“I am leading a research demonstration project in which we are evaluating the effectiveness of a ‘Housing First’ program for youth ages 16 to 24 who are experiencing homelessness and co-occurring mental health and substance use problems,” says Kirst. “It seeks to determine whether first providing housing along with integrated mental health and addiction services is more effective than providing traditional services for this population.”
Kirst is a co-director of Laurier’s Centre for Community Research, Learning and Action (CCRLA), which is focused on developing community partnerships and advancing community well-being and social justice. Within CCRLA, Kirst leads the Community Mental Health Research Group and provides hands-on research experience and networking opportunities for students. Since joining the Department of Psychology in 2016, she has supervised or co-supervised 20 Laurier students.
In addition to serving as a member of the Waterloo Region Crime Prevention Council advisory group on research and evaluation, Kirst has developed partnerships with Waterloo Region organizations such as the Canadian Mental Health Association, Lutherwood and Waterloo Region Housing Services.
“These issues are all the more important during the COVID-19 pandemic, which has exacerbated poor health and health inequalities at a global level,” says Kirst. “Through collaboration with community partners and policymakers locally and nationally, my research can be used to develop solutions to homelessness and better support systems for people experiencing substance use problems and mental illness.”
As a Laurier faculty member, Kirst has been awarded more than $600,000 in internal and external funding, including a SSHRC Connection Grant in 2020. Over the course of her academic career, she has published more than 50 journal articles.
Liang joined the Lazaridis School of Business and Economics in 2017. Her research focuses on three overlapping areas: leadership, workplace aggression and emotions. Liang applies motivational theories to understand when and why employees behave in certain ways.
“My research addresses how mindfulness can benefit organizations by curbing the dysfunctional workplace behaviour of leaders,” says Liang. “I have also examined why having an abusive boss is associated with employee health problems and why victims of abusive supervision retaliate against their supervisors.”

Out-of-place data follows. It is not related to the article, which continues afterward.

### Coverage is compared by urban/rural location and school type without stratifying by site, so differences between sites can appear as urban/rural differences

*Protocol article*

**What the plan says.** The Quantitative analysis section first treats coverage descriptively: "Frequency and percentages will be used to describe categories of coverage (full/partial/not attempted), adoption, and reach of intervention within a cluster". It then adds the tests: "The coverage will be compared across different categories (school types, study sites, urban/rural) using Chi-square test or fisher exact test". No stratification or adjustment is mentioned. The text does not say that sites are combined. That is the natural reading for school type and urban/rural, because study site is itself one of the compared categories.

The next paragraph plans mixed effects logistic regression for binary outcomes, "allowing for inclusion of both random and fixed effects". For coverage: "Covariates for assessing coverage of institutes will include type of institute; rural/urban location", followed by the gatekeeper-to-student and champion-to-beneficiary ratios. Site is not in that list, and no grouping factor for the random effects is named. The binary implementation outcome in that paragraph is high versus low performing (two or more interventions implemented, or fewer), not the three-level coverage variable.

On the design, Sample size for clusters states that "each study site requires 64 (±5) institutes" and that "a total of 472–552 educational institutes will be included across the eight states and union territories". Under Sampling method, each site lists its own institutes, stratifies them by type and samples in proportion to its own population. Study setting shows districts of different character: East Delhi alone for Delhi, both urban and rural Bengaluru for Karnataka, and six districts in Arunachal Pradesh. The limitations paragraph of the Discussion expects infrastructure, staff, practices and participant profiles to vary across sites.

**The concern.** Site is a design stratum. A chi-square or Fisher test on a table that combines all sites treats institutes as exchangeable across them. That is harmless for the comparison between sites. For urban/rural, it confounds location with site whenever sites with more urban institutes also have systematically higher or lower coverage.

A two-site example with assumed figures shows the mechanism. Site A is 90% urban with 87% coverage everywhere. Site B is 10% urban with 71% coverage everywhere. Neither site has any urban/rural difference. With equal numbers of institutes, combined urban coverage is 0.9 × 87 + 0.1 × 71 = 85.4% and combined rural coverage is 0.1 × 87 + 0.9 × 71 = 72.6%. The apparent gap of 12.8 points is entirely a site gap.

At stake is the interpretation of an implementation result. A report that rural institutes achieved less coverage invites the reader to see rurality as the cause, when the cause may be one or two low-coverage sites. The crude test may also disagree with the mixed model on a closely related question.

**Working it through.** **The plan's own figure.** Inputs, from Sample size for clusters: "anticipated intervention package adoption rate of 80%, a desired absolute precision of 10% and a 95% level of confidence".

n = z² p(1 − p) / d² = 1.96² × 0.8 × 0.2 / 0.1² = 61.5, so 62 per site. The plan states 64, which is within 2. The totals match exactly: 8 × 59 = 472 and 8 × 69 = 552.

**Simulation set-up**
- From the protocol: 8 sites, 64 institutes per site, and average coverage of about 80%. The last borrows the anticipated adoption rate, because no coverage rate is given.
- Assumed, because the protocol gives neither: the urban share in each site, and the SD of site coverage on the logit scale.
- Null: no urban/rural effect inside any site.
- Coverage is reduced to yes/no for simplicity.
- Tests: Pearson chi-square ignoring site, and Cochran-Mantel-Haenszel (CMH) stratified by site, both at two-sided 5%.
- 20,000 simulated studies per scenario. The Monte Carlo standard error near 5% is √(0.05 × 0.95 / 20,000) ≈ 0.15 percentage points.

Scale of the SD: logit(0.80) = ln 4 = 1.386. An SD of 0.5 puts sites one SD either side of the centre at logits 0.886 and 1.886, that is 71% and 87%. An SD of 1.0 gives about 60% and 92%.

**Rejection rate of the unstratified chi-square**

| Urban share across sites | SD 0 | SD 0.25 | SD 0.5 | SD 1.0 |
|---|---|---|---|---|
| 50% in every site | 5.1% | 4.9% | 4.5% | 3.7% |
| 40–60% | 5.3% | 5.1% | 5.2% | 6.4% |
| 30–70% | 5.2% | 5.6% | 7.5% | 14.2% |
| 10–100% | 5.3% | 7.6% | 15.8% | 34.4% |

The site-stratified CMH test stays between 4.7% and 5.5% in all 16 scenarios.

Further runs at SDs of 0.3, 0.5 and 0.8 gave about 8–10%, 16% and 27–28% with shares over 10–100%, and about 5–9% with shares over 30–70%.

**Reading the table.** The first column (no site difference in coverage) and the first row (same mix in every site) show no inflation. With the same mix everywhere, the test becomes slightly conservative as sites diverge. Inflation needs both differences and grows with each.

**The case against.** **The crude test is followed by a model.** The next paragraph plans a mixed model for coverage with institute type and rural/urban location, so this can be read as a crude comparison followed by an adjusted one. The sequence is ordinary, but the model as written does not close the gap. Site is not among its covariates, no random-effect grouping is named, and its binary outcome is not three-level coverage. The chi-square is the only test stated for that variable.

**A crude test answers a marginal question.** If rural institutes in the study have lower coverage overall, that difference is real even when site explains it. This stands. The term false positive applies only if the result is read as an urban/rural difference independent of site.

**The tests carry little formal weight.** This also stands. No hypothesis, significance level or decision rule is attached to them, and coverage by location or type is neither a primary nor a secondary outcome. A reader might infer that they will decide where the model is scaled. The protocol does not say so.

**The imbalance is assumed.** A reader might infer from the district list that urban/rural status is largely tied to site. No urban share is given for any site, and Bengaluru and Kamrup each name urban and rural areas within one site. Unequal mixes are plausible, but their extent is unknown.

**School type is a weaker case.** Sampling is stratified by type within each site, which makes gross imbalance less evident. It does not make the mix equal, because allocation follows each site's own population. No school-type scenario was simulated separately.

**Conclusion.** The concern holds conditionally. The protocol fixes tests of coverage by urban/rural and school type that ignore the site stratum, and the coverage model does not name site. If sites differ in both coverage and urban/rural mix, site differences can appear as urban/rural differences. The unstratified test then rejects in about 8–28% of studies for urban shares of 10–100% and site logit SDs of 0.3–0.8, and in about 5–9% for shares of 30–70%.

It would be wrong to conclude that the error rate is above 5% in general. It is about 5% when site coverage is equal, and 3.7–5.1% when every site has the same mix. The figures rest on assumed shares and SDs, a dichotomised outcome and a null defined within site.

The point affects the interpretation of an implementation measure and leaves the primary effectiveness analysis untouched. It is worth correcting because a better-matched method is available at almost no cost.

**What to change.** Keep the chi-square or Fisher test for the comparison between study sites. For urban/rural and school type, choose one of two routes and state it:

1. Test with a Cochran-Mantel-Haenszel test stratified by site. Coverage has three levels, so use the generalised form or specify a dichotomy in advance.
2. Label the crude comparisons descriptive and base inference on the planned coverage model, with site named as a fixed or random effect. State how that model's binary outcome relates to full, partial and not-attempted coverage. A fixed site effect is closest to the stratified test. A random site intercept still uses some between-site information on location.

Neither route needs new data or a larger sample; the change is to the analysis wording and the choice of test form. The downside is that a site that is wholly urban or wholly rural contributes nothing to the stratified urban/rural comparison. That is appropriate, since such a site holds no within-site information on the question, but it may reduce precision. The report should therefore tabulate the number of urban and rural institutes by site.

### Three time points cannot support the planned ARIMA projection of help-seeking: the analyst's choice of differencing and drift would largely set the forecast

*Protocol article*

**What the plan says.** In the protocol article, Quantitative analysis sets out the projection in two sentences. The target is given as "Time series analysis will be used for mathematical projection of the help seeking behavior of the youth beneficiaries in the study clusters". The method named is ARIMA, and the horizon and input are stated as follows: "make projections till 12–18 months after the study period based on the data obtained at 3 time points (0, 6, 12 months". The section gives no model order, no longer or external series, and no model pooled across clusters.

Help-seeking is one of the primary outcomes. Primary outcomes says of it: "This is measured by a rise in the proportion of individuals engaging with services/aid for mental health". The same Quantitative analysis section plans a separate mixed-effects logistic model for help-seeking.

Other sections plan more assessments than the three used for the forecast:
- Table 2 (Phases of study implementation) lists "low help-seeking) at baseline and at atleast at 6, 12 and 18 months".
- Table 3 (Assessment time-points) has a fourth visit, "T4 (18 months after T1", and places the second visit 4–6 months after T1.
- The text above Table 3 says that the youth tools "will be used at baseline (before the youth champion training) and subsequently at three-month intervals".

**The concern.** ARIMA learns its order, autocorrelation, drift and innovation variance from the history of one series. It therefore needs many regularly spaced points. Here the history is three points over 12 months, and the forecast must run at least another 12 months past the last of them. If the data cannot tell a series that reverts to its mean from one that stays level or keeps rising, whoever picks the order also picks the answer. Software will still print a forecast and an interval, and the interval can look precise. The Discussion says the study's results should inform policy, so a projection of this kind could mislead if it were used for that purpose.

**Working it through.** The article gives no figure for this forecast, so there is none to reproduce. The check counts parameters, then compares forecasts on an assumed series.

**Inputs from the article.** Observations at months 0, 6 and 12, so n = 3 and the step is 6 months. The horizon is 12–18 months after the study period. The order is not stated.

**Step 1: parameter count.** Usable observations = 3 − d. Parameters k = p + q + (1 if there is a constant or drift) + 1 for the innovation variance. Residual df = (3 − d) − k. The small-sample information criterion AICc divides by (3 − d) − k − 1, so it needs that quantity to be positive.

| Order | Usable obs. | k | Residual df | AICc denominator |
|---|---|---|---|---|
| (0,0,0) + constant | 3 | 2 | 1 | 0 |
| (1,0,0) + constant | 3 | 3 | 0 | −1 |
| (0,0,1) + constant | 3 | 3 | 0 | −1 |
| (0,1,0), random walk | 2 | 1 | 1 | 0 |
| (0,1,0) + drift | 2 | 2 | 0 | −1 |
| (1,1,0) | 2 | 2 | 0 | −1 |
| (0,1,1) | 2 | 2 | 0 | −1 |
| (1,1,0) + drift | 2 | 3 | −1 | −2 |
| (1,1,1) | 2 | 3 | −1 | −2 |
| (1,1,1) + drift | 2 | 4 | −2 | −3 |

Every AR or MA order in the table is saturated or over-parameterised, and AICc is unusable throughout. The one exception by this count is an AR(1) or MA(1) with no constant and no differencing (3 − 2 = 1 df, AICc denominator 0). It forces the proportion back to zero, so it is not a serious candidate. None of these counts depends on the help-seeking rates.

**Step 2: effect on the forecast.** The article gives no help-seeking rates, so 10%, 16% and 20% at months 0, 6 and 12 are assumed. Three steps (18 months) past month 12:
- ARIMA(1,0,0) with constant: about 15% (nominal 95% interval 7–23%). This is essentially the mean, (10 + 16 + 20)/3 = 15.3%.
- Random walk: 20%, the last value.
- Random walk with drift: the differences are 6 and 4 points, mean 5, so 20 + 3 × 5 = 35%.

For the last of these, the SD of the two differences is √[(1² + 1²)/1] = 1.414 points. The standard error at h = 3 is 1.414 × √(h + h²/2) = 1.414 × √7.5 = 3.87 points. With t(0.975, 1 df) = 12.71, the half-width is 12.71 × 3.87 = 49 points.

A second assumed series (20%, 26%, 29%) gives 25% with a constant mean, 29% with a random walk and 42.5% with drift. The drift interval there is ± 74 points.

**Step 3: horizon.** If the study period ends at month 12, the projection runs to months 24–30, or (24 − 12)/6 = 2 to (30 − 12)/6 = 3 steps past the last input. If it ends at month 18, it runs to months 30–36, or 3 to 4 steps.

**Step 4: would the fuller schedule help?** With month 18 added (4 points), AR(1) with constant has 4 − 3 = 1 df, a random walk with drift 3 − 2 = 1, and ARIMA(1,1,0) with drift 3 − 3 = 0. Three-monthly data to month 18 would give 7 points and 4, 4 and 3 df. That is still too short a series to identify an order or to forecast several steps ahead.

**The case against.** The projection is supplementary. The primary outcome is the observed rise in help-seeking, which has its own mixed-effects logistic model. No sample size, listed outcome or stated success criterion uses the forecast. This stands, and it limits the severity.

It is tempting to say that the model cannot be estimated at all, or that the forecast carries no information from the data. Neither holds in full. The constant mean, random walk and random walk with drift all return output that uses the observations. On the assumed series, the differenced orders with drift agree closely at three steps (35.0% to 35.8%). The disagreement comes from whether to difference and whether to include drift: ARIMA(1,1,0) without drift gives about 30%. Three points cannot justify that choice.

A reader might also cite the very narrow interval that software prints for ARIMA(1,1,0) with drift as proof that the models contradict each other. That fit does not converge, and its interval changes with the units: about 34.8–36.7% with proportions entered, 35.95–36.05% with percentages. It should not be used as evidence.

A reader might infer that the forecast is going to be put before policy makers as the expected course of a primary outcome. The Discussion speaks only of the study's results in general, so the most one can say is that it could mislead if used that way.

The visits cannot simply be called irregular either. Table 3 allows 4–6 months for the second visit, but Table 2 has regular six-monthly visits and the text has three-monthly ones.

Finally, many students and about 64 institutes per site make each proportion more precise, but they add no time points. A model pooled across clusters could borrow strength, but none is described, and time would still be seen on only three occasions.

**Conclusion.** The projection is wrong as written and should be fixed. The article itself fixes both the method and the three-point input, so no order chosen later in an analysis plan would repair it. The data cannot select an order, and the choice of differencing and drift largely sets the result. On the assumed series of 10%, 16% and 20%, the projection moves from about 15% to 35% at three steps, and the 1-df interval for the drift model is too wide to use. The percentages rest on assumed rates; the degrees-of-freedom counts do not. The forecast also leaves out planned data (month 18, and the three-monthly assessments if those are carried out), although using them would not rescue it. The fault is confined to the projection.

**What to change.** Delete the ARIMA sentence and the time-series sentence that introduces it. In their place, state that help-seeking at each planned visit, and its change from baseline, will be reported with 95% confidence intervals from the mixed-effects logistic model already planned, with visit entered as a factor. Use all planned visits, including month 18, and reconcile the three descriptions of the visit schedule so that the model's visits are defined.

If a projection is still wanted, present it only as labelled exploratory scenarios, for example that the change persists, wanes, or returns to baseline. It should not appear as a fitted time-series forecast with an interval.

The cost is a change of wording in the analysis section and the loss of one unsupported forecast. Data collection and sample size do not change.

Liang maintains an active research program, with 13 publications in top-tier management and organizational psychology journals to date. During her tenure at Laurier, she has attracted more than $250,000 in external research funding, including two grants from SSHRC and another from the National Natural Science Foundation of China. Liang has also mentored graduate and doctoral students who have been awarded scholarships of their own from SSHRC.
Liang’s work has been featured by international news outlets including BBC News, the Washington Post and the Wall Street Journal. In 2020, she won the Canadian Psychological Association President’s New Researcher Award, recognizing her work’s significant contribution to psychology in Canada. In 2018, she was part of a research team that won the Ig Nobel Prize in Economics – "honouring achievements that first make people laugh and then make them think” – for demonstrating the benefit of employing voodoo dolls as an act of retaliation against abusive managers.
“Increasing awareness of the negative implications of workplace abuse and bullying has garnered legislative changes across North America,” says Liang. “By helping to further understand dysfunctional leadership in the workplace, my research will inform policymakers and aid in the development of interventions.”